Context is king.

And when the king is dethroned, the best of intentions can give the most damning of messages. If the only point of a sermon is “Be more good,” “Be more disciplined,” or “Be more like (some Bible hero),” then the preacher has not only preached an un-Christian message, but an anti-Christian message.

These “Killer Be’s” are not wrong commands in themselves, but they are wrong by themselves. The overarching context of the Bible is grace. God created out of grace (2 Cor 4:6), he called Israel out of grace (Deut 7:7), he began the Ten Commandments with a reminder of his grace (Exod 20:2), and of course, the Christian is saved alone by his grace (Eph 2:8). This is not the cheap kind that balks at imperatives and sins all the more, but the costly acts of God that supernaturally stir the soul to glad-hearted obedience (Rom 6:1–14). That will preach!

And so it did.

We had the privilege of hosting Dr. Brian Chapell on March 4th and 5th for a two-part symposium entitled “Sanctification by Grace: How God’s Grace Fuels our Hearts for Obedience.”  (You can listen to the entirety of his talk here and below) Dr. Chapell argued that the grace of God is what fuels the car of true Christian obedience. That is, any exercise of true virtue is always in response to the initial kindness of God—we love because he first loved us; we forgive because we’ve been forgiven. It’s precisely when people understand how good God has been to them in Christ that they actually want to “be more good”!

The alternative just doesn’t work. If a pastor should preach commands from Paul’s epistles without mention of Paul’s gospel, the pastor risks commending a false gospel of pulling oneself up to heaven by the bootstraps. Why should the new Christian husband lay down his life for the bride who is flexing her sinfulness? Not merely because, golly, it’s the right thing to do, but because Christ laid down his life to forgive that new husband (Eph 5:25). Why should the Christian no longer lie? Not merely because it’s wrong, but because through the gospel the believer has put off his old sinful self and put on the new self in Christ (Col 3:9–10). Why should the Christian present his entire self as a sacrifice set apart for God’s service? Not merely because of duty, but because of the thrilling “mercies of God” already exercised on the believer’s behalf (Rom 12:1). In each one of these cases, the grace of God is the grounding motivator and fuel of true obedience.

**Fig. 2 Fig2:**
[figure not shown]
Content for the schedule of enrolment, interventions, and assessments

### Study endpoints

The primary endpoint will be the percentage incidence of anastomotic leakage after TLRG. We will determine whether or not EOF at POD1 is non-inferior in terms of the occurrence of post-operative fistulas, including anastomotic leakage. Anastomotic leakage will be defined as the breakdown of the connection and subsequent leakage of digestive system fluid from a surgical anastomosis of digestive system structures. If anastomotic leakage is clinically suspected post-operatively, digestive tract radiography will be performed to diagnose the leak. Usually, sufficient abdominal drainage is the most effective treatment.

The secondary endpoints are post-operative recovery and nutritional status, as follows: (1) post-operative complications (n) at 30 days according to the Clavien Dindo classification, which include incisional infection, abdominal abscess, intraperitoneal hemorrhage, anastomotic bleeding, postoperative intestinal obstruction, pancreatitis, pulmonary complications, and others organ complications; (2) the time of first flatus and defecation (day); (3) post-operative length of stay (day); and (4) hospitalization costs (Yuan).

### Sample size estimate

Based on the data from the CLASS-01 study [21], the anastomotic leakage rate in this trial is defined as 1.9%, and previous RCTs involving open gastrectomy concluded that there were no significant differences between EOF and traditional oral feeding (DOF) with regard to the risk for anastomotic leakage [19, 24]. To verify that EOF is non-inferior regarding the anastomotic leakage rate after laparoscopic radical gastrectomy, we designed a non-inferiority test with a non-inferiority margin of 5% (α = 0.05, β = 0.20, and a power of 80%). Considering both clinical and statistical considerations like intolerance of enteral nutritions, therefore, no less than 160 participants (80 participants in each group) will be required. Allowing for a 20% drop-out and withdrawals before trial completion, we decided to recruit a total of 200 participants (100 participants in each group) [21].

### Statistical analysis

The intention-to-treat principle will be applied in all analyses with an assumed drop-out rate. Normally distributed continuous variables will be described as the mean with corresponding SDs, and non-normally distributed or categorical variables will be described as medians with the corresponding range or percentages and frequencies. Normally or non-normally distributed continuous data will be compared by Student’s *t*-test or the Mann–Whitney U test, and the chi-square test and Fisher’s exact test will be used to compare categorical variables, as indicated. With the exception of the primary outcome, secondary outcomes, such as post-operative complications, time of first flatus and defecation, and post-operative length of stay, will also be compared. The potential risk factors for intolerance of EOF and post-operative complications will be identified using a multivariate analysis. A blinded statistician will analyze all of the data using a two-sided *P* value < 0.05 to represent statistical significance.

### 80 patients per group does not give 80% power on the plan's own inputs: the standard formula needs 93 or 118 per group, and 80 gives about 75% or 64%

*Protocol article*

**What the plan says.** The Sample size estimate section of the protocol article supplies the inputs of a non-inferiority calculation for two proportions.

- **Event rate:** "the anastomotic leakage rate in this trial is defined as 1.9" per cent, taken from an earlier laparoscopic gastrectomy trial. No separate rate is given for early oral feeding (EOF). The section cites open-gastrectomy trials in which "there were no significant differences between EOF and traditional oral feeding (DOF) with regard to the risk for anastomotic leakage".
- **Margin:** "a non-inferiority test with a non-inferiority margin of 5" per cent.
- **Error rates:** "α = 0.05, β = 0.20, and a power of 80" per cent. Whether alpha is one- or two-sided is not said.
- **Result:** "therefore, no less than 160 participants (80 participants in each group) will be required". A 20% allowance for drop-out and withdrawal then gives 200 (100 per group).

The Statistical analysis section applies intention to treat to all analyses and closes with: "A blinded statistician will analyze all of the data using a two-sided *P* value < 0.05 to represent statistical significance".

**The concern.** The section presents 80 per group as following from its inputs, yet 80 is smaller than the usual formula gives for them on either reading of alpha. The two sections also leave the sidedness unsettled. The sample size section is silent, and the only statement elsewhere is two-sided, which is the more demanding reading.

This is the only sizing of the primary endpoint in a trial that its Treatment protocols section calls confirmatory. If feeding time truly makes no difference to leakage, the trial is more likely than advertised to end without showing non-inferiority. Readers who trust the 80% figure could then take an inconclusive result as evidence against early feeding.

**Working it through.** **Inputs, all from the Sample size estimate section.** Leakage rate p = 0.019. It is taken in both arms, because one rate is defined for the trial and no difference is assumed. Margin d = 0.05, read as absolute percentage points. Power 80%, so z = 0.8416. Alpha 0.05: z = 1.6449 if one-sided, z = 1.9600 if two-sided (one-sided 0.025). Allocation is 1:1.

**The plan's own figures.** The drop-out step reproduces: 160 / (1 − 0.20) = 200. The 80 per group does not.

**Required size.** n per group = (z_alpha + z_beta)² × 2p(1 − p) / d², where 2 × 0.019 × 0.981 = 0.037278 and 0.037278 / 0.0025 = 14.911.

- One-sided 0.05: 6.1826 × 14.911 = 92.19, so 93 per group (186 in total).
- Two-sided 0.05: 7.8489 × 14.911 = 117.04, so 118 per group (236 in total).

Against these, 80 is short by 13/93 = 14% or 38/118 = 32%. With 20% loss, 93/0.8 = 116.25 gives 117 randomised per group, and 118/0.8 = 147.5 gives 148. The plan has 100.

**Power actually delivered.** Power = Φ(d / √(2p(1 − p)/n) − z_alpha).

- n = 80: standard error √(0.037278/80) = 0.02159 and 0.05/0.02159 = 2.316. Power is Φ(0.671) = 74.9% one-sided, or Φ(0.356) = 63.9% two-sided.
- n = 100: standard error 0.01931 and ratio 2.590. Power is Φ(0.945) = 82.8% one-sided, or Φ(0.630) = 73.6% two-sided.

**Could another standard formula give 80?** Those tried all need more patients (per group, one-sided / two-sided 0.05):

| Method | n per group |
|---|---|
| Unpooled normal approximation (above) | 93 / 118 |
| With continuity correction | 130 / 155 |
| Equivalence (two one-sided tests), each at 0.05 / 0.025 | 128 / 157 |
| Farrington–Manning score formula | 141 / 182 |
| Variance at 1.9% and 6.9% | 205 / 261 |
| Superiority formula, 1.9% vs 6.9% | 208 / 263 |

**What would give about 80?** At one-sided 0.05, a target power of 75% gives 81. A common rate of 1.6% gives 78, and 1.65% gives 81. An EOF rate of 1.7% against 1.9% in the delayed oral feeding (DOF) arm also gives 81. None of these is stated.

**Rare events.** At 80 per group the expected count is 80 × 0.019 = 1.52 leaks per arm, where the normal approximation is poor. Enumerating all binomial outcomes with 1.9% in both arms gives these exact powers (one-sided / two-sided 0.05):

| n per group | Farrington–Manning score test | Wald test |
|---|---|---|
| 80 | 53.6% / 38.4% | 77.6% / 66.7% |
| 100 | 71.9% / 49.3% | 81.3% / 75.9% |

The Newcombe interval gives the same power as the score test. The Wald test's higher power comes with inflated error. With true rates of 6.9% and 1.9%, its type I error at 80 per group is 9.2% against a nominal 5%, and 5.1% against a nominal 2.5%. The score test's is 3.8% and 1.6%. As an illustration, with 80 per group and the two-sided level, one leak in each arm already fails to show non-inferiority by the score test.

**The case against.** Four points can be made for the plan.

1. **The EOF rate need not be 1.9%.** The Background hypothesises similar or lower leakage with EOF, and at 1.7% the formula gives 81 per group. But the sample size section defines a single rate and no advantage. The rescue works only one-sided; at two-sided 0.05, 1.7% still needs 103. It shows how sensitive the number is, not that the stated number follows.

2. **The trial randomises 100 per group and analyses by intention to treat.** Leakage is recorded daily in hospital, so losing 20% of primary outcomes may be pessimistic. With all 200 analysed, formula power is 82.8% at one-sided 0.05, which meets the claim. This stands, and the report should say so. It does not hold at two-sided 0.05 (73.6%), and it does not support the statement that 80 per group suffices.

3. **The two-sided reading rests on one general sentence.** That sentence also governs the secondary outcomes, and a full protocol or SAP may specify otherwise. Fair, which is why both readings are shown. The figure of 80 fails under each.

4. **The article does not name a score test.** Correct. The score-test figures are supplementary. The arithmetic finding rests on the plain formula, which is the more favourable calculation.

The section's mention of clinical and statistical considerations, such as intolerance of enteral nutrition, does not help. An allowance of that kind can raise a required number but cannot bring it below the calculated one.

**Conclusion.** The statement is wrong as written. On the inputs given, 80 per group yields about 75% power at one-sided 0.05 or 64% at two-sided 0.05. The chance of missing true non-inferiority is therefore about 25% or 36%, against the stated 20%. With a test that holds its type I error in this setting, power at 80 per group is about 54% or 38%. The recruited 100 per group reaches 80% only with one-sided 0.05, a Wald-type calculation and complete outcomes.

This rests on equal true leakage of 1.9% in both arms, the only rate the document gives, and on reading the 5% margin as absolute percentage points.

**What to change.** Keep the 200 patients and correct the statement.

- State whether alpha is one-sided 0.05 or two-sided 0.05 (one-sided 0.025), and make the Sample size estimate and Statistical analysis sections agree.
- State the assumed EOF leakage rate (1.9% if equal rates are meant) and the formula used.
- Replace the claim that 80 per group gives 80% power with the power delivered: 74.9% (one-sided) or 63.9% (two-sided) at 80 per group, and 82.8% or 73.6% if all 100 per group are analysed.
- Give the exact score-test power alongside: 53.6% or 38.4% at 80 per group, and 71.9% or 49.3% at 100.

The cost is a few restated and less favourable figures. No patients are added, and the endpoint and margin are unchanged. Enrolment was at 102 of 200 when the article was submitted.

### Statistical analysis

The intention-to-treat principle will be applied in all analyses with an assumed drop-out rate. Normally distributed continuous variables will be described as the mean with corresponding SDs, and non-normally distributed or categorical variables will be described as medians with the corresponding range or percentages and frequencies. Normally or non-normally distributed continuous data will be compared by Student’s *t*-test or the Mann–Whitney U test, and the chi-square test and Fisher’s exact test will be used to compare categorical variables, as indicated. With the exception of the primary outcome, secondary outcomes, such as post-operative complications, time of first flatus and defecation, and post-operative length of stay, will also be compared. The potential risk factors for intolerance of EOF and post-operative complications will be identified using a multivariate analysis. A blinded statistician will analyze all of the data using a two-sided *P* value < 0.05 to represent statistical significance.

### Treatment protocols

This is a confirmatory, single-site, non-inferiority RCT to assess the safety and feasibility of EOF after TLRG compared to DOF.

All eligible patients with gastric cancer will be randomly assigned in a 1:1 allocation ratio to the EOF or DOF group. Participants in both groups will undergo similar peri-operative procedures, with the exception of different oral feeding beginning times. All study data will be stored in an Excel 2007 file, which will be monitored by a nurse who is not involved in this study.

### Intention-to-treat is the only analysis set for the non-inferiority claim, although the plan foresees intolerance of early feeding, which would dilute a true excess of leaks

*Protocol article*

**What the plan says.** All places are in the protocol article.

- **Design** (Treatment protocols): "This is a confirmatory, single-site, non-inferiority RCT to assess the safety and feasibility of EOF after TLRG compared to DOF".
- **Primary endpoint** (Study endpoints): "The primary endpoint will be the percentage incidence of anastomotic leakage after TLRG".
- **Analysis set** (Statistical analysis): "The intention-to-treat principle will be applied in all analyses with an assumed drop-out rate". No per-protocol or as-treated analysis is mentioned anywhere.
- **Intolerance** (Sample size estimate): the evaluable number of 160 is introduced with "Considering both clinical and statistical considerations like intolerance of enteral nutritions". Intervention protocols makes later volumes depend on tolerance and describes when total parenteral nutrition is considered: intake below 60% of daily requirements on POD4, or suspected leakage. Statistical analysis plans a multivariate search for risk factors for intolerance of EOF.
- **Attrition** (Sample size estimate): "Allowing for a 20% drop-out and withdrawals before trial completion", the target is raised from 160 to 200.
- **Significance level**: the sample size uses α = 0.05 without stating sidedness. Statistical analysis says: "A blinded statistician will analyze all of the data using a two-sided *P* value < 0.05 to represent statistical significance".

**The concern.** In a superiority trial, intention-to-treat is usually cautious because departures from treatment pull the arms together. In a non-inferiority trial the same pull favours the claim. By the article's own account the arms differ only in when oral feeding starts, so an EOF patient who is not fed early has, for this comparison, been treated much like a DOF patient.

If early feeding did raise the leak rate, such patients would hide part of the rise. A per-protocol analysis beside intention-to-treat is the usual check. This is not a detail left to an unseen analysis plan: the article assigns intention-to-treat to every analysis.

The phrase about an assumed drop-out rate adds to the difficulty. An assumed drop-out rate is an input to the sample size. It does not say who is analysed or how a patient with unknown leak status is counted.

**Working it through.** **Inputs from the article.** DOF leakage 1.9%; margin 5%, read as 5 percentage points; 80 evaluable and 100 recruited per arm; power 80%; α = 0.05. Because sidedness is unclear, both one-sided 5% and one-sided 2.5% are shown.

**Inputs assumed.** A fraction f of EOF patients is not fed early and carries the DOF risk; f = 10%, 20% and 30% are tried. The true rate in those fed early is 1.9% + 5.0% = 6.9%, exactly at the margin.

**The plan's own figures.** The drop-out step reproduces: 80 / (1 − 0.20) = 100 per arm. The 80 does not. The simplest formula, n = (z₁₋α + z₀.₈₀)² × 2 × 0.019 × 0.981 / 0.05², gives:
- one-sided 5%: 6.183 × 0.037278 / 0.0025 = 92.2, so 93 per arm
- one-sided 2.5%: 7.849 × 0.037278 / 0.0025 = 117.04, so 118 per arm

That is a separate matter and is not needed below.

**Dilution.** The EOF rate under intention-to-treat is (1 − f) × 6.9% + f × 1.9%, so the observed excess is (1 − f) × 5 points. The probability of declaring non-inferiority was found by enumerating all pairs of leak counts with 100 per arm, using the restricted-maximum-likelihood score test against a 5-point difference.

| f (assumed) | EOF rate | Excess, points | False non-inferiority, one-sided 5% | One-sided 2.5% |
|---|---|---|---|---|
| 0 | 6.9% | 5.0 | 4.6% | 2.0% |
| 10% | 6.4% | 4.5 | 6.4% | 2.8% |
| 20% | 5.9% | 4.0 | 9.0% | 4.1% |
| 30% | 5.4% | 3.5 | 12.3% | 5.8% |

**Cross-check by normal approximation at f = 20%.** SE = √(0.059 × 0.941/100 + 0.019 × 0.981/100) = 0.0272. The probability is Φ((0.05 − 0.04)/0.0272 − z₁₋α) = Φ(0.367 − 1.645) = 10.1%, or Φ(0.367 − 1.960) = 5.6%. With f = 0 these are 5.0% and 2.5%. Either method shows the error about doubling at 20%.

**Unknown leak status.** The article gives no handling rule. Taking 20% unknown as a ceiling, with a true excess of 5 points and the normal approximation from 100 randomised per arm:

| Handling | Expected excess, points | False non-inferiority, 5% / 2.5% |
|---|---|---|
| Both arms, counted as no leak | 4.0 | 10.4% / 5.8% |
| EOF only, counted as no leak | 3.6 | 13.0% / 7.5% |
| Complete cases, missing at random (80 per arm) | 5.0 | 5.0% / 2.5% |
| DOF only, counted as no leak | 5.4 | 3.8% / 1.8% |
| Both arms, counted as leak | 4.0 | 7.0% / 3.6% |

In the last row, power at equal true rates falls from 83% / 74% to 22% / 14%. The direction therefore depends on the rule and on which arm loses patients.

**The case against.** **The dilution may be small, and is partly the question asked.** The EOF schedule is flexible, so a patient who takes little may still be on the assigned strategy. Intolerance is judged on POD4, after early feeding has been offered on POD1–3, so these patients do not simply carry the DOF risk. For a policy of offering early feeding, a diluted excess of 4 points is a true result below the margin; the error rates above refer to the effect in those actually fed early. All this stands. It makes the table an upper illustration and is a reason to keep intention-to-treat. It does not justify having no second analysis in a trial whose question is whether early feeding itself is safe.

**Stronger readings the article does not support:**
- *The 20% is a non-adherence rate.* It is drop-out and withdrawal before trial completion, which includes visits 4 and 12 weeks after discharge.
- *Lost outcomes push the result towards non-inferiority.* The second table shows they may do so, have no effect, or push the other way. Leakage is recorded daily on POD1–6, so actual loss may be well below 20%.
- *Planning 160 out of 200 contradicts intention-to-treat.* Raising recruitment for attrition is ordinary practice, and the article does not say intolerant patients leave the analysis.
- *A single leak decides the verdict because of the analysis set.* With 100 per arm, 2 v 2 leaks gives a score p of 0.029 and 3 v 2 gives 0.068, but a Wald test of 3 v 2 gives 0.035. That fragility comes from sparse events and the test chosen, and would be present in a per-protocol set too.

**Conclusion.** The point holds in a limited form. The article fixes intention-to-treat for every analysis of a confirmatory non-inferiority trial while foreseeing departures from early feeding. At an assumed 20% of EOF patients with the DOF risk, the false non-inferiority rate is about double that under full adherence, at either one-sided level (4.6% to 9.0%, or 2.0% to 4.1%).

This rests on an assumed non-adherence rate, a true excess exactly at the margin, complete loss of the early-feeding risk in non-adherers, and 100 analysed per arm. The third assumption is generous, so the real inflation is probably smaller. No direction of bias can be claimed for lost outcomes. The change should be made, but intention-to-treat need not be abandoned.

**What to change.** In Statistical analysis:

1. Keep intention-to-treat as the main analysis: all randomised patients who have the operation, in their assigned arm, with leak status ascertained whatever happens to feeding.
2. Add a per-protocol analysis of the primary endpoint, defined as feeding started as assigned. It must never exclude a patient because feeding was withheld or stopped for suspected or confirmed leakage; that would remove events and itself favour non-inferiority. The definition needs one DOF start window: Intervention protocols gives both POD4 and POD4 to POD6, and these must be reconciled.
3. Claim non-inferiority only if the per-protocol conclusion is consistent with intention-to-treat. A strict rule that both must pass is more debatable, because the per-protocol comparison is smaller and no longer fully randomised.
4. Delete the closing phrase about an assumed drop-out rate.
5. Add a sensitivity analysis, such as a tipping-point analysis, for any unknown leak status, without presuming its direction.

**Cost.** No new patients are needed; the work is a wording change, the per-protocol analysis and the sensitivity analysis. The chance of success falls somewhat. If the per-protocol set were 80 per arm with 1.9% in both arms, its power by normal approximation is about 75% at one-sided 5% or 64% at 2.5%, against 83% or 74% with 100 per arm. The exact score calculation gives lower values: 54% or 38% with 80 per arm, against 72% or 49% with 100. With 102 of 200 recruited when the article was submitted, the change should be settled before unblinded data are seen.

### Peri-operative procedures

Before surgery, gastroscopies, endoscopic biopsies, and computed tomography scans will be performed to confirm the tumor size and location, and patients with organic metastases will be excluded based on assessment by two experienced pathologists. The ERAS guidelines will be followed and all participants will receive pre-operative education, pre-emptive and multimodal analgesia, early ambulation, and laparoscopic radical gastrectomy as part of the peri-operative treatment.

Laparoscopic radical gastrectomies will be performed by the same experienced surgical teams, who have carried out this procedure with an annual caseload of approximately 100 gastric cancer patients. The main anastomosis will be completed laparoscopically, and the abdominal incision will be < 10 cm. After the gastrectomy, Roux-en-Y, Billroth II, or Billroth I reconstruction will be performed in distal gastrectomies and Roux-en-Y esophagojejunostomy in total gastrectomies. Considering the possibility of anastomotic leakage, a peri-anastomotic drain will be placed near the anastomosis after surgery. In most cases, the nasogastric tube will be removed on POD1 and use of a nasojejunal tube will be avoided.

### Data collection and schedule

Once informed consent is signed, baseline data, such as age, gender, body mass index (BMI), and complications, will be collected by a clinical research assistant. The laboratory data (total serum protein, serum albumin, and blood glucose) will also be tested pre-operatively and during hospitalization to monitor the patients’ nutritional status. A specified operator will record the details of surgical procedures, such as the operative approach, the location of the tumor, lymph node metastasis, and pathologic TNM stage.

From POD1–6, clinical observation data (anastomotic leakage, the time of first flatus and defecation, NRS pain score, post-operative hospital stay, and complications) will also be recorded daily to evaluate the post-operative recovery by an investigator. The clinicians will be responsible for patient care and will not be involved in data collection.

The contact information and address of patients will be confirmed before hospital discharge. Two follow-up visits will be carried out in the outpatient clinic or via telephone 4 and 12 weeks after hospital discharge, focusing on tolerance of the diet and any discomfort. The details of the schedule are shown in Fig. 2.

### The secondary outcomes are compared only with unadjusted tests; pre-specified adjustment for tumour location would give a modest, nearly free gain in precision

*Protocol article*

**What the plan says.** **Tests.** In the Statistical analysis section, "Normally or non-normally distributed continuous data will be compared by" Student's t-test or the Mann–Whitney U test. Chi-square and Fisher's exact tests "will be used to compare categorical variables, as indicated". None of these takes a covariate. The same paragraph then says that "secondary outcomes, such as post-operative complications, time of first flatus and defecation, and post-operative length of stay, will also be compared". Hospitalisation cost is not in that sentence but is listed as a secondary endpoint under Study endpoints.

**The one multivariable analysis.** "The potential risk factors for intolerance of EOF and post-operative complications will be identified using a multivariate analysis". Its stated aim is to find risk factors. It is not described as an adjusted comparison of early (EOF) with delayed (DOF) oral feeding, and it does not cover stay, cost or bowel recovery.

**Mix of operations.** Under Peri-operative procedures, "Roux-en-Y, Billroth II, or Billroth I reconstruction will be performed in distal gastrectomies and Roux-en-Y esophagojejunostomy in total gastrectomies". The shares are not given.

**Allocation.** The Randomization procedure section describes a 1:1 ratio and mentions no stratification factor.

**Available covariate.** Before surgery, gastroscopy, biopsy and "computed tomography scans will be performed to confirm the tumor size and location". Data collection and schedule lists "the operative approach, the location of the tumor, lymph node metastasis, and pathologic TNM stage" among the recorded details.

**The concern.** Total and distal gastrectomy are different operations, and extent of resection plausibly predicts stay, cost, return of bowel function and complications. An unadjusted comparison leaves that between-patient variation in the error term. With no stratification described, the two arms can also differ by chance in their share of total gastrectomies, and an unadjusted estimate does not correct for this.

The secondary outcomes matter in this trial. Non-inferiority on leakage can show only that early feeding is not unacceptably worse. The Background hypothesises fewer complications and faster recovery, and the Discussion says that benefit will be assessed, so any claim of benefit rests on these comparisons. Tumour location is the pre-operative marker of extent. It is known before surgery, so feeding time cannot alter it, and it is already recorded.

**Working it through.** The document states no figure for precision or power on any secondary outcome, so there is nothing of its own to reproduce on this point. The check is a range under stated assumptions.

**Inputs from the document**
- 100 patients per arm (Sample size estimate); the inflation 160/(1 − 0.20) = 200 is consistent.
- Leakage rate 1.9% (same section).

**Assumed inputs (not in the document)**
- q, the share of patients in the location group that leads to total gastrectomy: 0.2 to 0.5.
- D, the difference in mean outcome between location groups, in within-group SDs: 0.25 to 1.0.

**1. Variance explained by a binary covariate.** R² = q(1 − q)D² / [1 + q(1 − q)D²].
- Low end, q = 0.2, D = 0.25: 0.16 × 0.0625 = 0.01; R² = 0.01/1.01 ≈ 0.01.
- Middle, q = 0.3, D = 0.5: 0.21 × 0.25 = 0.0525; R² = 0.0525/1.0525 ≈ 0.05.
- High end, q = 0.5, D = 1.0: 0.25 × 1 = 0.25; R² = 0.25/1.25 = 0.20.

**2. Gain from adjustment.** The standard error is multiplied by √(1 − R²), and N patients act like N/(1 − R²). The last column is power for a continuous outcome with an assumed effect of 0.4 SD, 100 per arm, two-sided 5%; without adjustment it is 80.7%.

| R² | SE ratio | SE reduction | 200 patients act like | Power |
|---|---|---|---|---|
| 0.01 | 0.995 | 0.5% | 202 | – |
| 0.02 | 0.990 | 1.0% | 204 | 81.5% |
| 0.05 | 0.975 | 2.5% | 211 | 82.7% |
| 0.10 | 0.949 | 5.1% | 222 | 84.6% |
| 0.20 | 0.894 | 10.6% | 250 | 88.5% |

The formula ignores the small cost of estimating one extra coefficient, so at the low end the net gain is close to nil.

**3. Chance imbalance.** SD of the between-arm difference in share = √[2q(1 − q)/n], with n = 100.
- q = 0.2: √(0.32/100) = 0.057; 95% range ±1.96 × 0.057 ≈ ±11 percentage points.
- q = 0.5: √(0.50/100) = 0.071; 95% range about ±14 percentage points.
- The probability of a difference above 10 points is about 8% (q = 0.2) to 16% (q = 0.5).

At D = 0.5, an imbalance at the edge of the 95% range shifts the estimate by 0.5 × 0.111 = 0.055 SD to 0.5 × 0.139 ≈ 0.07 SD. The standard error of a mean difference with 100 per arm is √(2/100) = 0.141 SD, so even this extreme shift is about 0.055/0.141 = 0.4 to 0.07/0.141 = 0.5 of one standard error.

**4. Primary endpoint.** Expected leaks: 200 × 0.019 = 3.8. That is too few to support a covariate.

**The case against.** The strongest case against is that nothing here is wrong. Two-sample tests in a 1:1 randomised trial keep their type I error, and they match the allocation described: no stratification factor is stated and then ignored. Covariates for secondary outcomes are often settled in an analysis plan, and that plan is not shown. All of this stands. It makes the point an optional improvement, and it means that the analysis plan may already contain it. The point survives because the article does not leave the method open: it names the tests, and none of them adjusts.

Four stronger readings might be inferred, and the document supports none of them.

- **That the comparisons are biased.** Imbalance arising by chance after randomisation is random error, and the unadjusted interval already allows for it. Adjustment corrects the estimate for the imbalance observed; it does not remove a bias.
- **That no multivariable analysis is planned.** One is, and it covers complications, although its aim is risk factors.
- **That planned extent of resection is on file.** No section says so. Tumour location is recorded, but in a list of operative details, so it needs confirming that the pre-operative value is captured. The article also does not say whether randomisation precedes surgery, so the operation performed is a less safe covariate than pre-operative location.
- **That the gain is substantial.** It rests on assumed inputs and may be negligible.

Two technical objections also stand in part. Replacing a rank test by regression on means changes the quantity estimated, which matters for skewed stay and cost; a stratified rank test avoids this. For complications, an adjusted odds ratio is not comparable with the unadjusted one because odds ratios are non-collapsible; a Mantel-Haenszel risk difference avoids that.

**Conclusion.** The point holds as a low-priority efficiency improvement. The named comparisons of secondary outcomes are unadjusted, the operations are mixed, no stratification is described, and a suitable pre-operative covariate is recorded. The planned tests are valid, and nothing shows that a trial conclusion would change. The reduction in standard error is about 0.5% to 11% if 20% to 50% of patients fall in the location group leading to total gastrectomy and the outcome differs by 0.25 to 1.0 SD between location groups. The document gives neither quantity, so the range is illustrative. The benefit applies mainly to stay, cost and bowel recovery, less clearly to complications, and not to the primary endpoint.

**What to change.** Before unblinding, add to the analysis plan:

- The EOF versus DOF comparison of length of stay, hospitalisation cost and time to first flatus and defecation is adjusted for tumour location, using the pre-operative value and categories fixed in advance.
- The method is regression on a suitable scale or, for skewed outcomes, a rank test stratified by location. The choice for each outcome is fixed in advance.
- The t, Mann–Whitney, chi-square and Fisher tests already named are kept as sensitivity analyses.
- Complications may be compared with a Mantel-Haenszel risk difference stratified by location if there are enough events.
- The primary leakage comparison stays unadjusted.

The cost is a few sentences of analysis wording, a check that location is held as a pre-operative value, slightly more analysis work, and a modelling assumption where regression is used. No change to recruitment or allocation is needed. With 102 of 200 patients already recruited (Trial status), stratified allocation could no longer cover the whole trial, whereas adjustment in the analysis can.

Chapell is right. When the king is on the throne, the kingdom flourishes. And when the grace of God is preached as the catalyst for godliness, the Christian drives his car of obedience with the tank full, the windows down, and the gas bill paid—to the glory of our gracious God!